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    Tropical Storm Tour: Thailand Part 39

    Wednesday, July 29, 2015
    Bangkok, Thailand

    The Bamboo Pub on Sukhumvit Soi 3 in Bangkok, Thailand.
    The Bamboo Pub on Sukhumvit Soi 3 in Bangkok, Thailand.

    After reading the news, and writing and Photoshopping for my travel journal all afternoon, I jumped on a bus number 15 for Siam and scored shotgun for the second or third time ever, which was nice, because I could actually see where I was going and enjoy all of the chaos and urban eye candy that Bangkok has to offer. Bailing at the jam-packed Siam, I boarded a SkyTrain and rode it one stop away to Chit Lom. My plan was to take a stroll down Thanon Sukhumvit to shoot some photos and find a good place to eat.

    A view down Sukhumvit Soi 3/1 in Bangkok, Thailand.
    A view down Sukhumvit Soi 3/1 in Bangkok, Thailand.

    After walking for a couple of blocks, I figured out that I needed to get back on the SkyTrain and ride it a bit further. Disembarking at Nana, I descended down into the steamy back lanes, where I happily started clicking away at a bunch of photogenic illuminated signs for various Middle Eastern restaurants and shops–complete with the always aesthetically pleasing Arabic lettering. A little while into my foray, I was taken aback when a young 20-something Guido-looking thug stepped in front of me and told me I had to delete the photos I had just taken of his shop.

    The always awesome Arabic lettering as seen on a couple of signs on Sukhumvit Soi 3/1 in Bangkok, Thailand.
    The always awesome Arabic lettering as seen on a couple of signs on Sukhumvit Soi 3/1 in Bangkok, Thailand.

    Just to avoid arguing or fighting with the guy and possibly ending up in jail, the hospital or the morgue, I deleted the photos. He even made me click through several photos forward and backward to see if I’d taken any more. Then I just walked off. I’d agree that if I was inside his shop that he could tell me not to shoot photos, but not out in the middle of the lane. That’s a public place! The crazy thing was there were a ton of tourists milling around; it was not a dark, deserted alley. A lot of questions floated around in my head. Is it his job to stand out there and lure in customers and / or force the few shutterbugs who pass by occasionally to delete their photos? What happens when a confrontational type refuses to delete? Does it get physical?

    Nasir Al Masri Restaurant on Sukhumvit Soi 3/1 in Bangkok, Thailand.
    Nasir Al Masri Restaurant on Sukhumvit Soi 3/1 in Bangkok, Thailand.

    A view down Sukhumvit Soi 3/1 in Bangkok, Thailand.
    A view down Sukhumvit Soi 3/1 in Bangkok, Thailand.

    Someone should organize a flash mob of 50 people to show up in front of his shop and shoot photos of it all at the same time. What would Mr. Tough Guy do then? A little while later, I walked back by the shop to see what they sold and what could possibly be so top secret about it. As far as I could tell, all they had on offer was designer handbags–probably counterfeit ones. If Mr. Tough Guy is so worried about his shop being photographed, he should throw one of those fumigation circus tents over it. Better yet, if he is selling counterfeit goods, I hope the cops shut it down! I’ve seen it happen before in Kuala Lumpur, Malaysia.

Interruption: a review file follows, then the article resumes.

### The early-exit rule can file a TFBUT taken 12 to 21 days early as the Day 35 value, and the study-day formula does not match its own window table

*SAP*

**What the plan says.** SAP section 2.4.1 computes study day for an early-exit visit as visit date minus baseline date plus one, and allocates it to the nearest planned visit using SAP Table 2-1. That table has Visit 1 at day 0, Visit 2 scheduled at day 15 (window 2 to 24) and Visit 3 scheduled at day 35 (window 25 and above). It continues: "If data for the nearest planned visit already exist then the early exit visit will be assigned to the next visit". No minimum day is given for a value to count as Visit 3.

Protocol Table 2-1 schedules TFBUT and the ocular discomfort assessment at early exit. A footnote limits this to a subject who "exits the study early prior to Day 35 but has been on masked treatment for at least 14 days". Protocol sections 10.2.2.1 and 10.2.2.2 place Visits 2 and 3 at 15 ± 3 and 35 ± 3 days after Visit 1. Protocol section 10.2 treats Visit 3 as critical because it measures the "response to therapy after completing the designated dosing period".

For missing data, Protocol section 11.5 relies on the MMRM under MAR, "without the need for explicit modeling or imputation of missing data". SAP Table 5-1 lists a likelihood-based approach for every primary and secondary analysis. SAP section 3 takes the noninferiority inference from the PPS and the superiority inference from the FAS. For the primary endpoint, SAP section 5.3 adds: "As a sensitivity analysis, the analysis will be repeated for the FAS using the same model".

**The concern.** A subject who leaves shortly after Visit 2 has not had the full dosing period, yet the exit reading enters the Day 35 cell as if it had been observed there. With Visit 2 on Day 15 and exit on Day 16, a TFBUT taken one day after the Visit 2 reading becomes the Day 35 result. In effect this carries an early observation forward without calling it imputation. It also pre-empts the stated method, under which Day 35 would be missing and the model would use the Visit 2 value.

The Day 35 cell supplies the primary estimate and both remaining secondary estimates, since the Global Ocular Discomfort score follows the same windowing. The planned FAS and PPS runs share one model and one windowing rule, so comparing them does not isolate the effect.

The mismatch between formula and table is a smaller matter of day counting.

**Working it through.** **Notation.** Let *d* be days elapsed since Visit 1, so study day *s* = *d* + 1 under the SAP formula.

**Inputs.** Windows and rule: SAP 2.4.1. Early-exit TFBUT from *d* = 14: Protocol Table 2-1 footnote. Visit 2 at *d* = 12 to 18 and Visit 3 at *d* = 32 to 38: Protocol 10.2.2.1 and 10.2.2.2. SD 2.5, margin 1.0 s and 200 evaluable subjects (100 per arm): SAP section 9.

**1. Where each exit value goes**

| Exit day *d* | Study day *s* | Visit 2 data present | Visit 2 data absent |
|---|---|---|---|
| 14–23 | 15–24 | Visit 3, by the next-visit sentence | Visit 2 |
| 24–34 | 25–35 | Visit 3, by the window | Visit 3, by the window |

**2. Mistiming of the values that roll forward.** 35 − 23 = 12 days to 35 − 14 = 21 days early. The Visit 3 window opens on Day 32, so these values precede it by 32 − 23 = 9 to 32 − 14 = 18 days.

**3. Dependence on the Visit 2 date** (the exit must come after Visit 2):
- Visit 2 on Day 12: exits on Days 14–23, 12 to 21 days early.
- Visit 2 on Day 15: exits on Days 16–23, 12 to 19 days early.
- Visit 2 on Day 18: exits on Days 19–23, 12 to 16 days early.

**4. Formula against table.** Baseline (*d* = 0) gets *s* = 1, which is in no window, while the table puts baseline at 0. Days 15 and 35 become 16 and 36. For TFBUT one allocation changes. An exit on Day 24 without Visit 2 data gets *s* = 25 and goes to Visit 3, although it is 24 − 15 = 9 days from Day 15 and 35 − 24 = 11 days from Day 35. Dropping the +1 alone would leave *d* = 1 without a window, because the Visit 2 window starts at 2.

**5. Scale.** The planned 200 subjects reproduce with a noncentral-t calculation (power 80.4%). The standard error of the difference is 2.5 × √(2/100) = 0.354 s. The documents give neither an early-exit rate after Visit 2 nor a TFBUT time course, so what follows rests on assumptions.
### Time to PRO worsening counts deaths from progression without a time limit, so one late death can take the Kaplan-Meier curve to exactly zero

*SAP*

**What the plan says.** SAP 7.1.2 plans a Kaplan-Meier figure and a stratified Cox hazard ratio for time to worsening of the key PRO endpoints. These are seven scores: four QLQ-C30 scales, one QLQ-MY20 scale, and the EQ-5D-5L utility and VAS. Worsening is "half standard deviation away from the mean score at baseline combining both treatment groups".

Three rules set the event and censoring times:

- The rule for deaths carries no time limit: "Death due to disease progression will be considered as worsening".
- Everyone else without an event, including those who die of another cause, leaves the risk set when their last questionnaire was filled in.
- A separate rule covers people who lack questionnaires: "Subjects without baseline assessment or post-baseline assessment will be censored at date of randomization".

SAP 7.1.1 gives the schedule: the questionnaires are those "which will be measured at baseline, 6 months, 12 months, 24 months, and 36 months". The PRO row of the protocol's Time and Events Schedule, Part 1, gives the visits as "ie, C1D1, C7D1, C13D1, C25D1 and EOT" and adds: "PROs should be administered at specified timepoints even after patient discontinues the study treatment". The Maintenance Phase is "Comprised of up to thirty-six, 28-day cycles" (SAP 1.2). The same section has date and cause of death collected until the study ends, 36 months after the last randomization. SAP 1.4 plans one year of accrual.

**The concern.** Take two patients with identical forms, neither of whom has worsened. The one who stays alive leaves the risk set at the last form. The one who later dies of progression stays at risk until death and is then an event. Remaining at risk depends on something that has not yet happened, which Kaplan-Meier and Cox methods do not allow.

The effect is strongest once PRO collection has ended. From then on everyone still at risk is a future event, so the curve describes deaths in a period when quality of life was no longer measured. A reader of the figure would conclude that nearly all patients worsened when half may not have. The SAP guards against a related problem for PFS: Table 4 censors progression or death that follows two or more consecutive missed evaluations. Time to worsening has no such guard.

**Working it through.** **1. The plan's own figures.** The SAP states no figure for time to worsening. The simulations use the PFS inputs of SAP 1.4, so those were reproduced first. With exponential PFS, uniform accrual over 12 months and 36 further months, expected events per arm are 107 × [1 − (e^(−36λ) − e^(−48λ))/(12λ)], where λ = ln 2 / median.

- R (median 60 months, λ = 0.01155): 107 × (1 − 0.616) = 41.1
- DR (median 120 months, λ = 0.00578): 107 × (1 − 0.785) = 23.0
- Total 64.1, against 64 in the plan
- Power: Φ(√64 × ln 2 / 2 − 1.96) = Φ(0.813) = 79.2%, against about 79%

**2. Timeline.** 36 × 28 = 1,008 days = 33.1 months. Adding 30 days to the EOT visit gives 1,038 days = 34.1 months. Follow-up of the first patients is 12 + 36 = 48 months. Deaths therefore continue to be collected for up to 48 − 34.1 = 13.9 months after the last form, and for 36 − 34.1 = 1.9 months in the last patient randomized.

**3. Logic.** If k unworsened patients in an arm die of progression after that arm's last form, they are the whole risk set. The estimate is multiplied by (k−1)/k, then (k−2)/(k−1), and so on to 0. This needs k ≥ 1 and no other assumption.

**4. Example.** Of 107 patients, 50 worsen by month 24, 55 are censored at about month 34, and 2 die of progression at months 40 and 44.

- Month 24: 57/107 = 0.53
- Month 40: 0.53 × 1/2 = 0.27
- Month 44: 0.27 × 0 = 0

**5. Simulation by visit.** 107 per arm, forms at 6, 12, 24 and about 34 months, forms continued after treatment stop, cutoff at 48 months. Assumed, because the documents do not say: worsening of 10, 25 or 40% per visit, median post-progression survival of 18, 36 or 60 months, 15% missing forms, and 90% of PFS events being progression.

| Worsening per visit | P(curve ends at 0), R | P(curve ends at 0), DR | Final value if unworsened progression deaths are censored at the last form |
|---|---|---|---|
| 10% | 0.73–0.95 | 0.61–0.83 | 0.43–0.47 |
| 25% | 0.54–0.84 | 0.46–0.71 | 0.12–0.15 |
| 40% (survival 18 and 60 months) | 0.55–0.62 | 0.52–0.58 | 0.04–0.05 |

A food stall selling mango and sticky rice on Sukhumvit Soi 38 in Bangkok, Thailand.
    A food stall selling mango and sticky rice on Sukhumvit Soi 38 in Bangkok, Thailand.

    Proceeding further down Sukhumvit, I passed by numerous restaurants that seemed like they’d be good, but they were too expensive. I wasn’t in the mood to fork over 150 baht for an a la carte item, when I could get more and much better food at May Kaidee’s for only 100 baht. After trudging for a good couple of miles, my feet and legs started to get fatigued. So, I jumped on a random bus and rode it a bit further to Sukhumvit Soi 38, where I enjoyed a plate of Pad Thai courtesy of the super-heated, fireball-shooting wok of Mr. Dum, followed by a styrofoam tray full of the always yummy mango and sticky rice. One of the biggest pieces of mango was way too stiff to be cut, let alone eaten, so I returned it to the lady for a replacement. She just cut a couple of tiny slices off the side of it and gave those back to me with no replacement, which I thought was kind of greedy of her, yet funny at the same time.

    Mango and sticky rice on Sukhumvit Soi 38 in Bangkok, Thailand.
    Mango and sticky rice on Sukhumvit Soi 38 in Bangkok, Thailand.

    I was stoked I made my way back onto the covered SkyTrain platform just in time to miss a torrential downpour that suddenly dumped a crap ton of water upon everyone and everything. Down on the street at Siam, a crazy amount of people were waiting for buses. Luckily, number 15 showed up pretty soon, but it was completely stuffed full, which was surprising considering it was 10:30 pm. Luckily, I had bought an umbrella from a sidewalk vendor on Sukhumvit, which allowed me to stay dry during my trek to Thanon Rambuttri to get a fruit shake and some more mango and sticky rice before I headed back to my room.

    A unusually thick crowd at 10:30 pm waits for various buses at Siam in Bangkok, Thailand.
    A unusually thick crowd at 10:30 pm waits for various buses at Siam in Bangkok, Thailand.

    Words and photos ©2015 Arcane Candy.

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